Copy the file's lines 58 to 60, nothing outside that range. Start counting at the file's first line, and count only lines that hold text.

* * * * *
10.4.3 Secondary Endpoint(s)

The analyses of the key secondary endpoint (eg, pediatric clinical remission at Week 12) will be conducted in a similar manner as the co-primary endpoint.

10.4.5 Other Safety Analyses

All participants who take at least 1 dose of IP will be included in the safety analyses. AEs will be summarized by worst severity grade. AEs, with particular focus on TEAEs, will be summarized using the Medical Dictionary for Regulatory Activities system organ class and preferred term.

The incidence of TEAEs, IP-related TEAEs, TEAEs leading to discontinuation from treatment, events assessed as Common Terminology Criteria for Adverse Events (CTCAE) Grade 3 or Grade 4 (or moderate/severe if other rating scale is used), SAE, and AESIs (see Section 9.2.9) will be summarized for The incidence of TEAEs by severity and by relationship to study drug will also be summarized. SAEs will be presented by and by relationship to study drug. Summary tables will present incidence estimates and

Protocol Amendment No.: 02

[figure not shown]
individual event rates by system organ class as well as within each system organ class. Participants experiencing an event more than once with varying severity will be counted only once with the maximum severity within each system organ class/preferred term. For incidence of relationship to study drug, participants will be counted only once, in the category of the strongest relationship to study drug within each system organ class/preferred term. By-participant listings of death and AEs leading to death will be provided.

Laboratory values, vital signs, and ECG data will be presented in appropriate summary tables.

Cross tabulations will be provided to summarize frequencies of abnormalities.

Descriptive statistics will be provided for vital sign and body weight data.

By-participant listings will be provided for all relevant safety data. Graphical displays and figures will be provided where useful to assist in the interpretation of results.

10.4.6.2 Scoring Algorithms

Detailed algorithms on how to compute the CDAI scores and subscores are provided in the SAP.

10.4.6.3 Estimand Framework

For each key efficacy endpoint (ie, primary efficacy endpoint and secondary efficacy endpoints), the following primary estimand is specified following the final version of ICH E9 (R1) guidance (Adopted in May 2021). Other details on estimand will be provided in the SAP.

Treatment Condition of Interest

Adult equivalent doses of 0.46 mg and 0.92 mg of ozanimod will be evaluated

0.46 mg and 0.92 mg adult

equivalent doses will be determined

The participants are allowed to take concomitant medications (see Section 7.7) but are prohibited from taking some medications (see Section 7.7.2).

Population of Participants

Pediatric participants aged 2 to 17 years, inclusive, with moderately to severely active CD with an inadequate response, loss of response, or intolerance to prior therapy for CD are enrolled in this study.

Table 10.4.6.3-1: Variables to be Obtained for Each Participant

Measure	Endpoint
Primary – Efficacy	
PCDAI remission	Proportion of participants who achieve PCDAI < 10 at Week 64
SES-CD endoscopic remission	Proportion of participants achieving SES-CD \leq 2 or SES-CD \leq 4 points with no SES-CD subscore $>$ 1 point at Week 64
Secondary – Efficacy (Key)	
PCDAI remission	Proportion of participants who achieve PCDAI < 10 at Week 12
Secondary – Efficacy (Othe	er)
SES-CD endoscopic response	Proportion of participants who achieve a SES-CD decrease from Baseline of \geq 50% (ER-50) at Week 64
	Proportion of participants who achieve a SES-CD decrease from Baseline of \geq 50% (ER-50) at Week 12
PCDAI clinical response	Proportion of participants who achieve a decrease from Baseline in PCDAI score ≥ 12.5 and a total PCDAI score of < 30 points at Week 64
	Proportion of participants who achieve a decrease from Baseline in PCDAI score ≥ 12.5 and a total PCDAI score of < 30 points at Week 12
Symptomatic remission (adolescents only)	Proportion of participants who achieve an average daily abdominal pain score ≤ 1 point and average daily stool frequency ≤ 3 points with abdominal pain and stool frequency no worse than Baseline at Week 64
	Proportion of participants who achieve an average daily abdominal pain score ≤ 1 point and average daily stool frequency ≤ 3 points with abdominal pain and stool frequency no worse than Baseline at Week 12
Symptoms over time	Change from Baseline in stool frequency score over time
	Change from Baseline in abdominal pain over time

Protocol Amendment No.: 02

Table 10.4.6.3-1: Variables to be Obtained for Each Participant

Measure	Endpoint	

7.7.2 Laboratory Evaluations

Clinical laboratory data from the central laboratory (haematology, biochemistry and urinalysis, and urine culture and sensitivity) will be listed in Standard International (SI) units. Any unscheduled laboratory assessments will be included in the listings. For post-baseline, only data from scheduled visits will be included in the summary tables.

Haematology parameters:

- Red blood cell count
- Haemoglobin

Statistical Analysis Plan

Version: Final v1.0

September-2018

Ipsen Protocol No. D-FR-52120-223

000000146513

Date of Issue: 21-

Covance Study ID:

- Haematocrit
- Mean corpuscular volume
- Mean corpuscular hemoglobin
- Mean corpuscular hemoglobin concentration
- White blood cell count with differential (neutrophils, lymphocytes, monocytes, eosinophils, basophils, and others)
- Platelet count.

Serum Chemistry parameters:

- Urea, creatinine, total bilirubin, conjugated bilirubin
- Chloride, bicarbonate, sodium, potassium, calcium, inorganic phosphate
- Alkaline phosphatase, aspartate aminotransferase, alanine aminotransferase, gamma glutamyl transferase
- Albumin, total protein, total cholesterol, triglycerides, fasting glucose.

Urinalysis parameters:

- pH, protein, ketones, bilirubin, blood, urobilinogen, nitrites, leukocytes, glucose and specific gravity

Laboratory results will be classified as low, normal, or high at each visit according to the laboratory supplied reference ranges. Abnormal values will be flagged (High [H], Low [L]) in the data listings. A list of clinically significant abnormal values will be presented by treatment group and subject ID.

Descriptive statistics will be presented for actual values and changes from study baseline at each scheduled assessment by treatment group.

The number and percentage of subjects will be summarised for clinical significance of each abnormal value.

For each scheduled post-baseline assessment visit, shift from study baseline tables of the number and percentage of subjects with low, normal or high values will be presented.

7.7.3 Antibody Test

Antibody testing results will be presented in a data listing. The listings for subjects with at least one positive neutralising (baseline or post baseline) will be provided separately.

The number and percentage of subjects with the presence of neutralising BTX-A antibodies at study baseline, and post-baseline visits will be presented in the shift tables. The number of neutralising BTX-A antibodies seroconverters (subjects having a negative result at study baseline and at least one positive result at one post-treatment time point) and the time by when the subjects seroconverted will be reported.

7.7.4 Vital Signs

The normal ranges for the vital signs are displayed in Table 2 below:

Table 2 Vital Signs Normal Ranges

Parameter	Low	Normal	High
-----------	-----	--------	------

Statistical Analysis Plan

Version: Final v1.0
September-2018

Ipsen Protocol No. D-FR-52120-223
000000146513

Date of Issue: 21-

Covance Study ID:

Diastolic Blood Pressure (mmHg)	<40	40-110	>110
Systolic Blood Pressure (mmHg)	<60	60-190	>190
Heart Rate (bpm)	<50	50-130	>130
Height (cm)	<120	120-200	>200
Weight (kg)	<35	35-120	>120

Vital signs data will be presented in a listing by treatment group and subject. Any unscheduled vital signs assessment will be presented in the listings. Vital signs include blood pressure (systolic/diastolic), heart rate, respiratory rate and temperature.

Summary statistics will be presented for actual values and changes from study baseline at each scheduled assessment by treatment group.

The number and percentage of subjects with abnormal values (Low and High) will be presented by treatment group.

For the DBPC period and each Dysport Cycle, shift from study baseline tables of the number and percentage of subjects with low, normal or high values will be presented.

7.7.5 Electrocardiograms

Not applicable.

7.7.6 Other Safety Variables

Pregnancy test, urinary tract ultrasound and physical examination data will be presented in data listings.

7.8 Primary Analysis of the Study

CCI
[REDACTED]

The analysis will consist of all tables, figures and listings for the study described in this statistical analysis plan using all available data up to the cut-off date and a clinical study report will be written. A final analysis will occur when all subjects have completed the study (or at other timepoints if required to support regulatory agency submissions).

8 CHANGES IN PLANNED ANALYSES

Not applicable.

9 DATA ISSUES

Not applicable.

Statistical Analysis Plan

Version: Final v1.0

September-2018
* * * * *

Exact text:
- Mean corpuscular hemoglobin concentration
- White blood cell count with differential (neutrophils, lymphocytes, monocytes, eosinophils, basophils, and others)
- Platelet count.